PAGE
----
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July 18, 2023, by Leah Sharpe

I’m a Postgraduate Student and Worried About Getting a Job

By Anna Glaze-Krayer, Employability Officer

The University of Nottingham’s most recent graduate outcomes data (collected from students who graduated in 2020) provides plenty of reasons for postgraduate students to be optimistic. Surveyed 15 months after graduation, 86.6% of those with postgraduate qualifications were in what’s classed as ‘highly skilled’ work, or further higher education. Furthermore, average salaries were reported as slightly higher than those with undergraduate degrees.  

Whether you’re entering the jobs market for the first time, or returning to work after a study break, though, it can still be daunting thinking about getting a job. Read on for our top tips on approaching the job search as a postgraduate.  

When to apply

Postgraduate courses usually run through the summer, meaning that application timelines might be different than for undergraduates. Many graduate scheme applications open the year before the scheme starts (for example, if you apply in autumn 2023, you’ll start the scheme in summer or autumn 2024).  

This doesn’t mean, however, that you need to rule out graduate schemes if you’ve not already secured one. You can consider applying this autumn, after your course has finished. You’ll have some time to fill before your graduate scheme starts, but there are plenty of ways to make the most of that time, including earning some extra money through work, volunteering, studying something new, or a combination of all of these!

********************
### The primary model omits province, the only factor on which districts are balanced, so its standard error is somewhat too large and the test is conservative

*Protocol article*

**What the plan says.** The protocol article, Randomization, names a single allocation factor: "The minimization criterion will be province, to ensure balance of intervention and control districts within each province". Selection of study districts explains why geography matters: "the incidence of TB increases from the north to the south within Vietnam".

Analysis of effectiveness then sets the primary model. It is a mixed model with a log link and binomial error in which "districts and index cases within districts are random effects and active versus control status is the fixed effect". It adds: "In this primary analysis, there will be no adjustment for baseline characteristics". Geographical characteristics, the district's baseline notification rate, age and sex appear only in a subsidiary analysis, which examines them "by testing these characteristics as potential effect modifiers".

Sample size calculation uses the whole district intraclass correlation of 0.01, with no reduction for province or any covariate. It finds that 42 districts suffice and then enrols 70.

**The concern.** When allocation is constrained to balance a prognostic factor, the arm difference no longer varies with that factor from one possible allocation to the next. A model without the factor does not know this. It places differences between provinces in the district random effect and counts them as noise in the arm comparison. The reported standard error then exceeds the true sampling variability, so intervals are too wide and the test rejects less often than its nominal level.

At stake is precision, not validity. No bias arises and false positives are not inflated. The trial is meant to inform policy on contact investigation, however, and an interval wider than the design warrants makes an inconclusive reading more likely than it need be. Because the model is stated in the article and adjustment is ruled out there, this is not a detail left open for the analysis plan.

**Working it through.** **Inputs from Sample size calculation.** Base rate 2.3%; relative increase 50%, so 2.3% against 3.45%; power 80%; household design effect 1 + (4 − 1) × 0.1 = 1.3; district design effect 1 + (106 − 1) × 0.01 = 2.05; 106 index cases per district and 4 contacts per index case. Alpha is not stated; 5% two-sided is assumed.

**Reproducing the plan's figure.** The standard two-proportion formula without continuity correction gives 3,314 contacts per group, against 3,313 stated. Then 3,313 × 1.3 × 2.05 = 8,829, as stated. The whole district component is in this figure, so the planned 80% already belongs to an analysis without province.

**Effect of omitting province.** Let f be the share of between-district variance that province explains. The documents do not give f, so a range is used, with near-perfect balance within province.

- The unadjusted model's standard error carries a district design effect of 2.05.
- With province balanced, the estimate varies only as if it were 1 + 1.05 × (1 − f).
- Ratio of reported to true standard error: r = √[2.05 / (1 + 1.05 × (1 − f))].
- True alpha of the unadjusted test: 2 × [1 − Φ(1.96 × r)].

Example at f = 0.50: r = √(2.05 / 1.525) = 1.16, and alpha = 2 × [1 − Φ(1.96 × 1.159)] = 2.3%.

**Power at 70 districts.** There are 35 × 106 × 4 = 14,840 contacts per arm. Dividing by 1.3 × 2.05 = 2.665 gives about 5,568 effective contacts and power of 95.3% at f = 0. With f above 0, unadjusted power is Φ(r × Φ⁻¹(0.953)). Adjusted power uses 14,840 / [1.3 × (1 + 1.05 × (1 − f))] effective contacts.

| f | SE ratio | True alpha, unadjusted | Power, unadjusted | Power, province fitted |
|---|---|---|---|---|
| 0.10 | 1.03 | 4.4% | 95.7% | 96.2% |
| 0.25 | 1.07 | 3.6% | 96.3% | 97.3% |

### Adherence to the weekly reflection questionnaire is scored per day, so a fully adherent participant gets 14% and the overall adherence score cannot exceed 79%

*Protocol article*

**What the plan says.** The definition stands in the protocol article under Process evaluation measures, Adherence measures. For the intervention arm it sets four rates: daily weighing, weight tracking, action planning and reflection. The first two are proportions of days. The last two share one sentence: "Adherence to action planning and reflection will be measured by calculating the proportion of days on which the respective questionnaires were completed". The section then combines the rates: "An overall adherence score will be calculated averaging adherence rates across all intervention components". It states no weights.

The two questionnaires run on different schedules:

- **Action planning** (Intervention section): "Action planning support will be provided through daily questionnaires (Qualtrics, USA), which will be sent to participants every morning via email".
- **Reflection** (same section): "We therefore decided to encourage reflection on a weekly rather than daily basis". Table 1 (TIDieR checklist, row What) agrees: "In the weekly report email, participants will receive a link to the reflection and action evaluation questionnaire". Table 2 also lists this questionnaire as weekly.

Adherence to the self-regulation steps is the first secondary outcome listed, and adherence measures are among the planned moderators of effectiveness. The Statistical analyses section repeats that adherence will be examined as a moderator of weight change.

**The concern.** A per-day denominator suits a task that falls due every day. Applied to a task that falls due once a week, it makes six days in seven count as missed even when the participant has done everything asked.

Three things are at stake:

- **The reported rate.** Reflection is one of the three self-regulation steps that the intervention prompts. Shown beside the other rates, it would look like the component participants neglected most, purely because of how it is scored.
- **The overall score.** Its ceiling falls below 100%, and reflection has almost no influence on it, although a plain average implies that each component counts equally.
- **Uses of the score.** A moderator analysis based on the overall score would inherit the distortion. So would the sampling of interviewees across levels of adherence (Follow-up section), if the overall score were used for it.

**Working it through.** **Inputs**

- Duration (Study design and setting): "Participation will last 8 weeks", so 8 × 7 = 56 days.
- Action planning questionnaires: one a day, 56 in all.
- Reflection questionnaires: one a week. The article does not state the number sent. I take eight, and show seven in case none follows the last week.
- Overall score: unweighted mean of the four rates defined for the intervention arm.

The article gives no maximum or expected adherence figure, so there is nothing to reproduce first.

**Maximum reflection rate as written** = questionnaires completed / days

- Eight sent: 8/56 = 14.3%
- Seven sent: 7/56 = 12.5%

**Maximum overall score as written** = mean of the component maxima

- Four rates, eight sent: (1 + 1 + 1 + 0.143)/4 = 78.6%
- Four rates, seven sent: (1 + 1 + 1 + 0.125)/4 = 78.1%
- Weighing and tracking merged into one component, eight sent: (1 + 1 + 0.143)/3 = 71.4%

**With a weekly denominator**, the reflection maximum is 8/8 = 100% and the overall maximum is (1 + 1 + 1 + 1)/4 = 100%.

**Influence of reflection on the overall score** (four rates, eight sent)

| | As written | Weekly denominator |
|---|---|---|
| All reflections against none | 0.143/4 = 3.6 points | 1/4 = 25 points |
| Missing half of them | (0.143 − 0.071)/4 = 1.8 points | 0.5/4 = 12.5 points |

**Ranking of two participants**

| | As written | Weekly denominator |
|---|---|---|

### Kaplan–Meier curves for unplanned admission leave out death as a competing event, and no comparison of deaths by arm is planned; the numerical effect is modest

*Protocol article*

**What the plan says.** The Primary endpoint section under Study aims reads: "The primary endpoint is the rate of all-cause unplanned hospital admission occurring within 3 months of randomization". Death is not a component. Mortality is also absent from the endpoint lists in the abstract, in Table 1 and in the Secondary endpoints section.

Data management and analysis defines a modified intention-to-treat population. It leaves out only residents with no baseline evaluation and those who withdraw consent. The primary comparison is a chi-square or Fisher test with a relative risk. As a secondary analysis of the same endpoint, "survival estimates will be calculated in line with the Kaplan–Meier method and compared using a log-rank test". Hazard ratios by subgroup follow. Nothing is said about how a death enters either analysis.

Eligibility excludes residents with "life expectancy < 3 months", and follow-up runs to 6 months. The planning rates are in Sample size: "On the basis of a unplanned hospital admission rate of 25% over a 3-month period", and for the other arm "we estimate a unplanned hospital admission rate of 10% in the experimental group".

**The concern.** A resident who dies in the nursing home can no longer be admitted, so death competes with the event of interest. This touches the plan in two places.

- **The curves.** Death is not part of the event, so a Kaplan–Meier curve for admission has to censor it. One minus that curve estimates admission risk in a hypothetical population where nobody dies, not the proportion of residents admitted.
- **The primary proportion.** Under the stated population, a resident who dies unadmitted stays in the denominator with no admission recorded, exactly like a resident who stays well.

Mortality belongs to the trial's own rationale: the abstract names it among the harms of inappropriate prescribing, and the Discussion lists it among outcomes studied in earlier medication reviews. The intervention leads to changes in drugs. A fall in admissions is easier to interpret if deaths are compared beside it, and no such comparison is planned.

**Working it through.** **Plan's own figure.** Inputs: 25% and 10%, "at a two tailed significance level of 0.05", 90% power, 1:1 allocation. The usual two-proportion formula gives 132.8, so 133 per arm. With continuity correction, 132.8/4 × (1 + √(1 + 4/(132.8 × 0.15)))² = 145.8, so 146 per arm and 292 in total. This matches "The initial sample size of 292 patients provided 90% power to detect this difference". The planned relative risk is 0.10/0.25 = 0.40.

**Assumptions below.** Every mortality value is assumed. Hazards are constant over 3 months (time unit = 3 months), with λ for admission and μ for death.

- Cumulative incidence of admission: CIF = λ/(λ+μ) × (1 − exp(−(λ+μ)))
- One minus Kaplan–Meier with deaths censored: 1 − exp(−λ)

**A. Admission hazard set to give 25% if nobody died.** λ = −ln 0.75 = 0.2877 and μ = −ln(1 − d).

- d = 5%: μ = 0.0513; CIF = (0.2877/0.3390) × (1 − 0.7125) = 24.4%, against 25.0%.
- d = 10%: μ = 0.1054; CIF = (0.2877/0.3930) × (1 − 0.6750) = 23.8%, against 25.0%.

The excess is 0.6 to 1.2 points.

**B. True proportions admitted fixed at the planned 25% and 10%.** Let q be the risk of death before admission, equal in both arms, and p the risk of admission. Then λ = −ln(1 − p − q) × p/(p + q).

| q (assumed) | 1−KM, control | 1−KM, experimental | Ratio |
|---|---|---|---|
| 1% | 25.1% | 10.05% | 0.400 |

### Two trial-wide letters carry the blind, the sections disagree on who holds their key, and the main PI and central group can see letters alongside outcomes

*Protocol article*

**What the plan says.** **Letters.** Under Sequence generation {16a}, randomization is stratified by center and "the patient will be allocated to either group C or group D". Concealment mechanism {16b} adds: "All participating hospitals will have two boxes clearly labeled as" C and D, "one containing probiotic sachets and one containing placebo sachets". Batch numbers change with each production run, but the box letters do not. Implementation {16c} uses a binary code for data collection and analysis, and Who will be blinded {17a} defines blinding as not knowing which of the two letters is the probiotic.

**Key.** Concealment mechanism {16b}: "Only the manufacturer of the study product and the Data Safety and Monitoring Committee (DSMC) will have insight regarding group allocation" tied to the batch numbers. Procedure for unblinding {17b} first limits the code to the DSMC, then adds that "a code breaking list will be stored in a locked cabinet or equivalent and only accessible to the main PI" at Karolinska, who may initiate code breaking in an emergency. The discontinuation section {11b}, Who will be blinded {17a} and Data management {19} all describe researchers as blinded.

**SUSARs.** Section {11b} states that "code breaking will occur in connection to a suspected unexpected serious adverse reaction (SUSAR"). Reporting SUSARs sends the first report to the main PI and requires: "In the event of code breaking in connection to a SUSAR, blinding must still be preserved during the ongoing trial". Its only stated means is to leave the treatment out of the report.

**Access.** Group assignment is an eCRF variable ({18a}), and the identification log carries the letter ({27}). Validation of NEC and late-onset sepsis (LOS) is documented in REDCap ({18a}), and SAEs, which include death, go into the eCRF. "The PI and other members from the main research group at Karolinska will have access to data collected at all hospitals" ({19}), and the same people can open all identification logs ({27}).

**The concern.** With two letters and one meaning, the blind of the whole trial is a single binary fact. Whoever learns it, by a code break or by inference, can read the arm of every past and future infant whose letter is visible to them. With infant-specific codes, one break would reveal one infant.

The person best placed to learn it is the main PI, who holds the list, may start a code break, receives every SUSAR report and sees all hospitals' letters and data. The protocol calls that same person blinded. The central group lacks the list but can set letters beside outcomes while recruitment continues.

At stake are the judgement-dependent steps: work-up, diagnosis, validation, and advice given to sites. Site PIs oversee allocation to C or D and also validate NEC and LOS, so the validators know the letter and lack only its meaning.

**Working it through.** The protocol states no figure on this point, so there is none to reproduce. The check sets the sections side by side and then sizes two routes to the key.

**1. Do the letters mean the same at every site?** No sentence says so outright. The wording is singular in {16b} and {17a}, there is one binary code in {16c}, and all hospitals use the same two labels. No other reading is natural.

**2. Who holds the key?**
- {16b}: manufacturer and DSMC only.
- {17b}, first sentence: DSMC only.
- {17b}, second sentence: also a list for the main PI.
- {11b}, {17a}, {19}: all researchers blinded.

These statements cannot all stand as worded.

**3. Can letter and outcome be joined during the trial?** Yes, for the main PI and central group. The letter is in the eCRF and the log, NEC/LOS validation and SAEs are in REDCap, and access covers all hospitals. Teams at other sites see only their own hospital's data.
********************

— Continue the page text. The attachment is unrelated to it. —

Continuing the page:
Graduate schemes aren’t the only option open to you, though. Direct entry roles are advertised all year round, and across all different kinds of sectors and companies. This means you can start looking for direct entry roles in late summer, or in the autumn after you’ve finished your studies. Find out more about the difference between graduate schemes and direct entry roles.  

Either way, MyCareer is still open to you as a graduate, so you can continue to use the jobs board, and book one-to-one appointments for application support, after your finish your studies. 

What makes me different as a postgraduate student?

As a postgraduate student, you will have gained some specific skills that will help set you apart. For example, undertaking a high proportion of independent study will mean that you’re well set up to be organised and proactive in managing a workload. You may also be doing a master’s project or dissertation. A large and complex piece of work like this often involves great project management skills. And don’t forget that working with a supervisor will have given you a taste of professional workplace communication, including through emails and meetings. All this is in addition to the specific knowledge and technical skills you gain as a postgraduate student, which can be used to demonstrate your depth of knowledge in a particular field.  

Still not convinced? Try updating the education section of your CV with details about your postgraduate study. Think of it as another type of job role, and list out the different projects, responsibilities, and achievements related to your study, using a good range of action verbs. This will help you to think systematically about the skills and experience you have gained. If this sounds daunting, you can book an appointment with the Careers team, and we’ll help you out.  

 You can find more tips and resources for postgraduate students on our website.

Posted in Careers AdviceGraduating in 2023Postgraduate Taught Students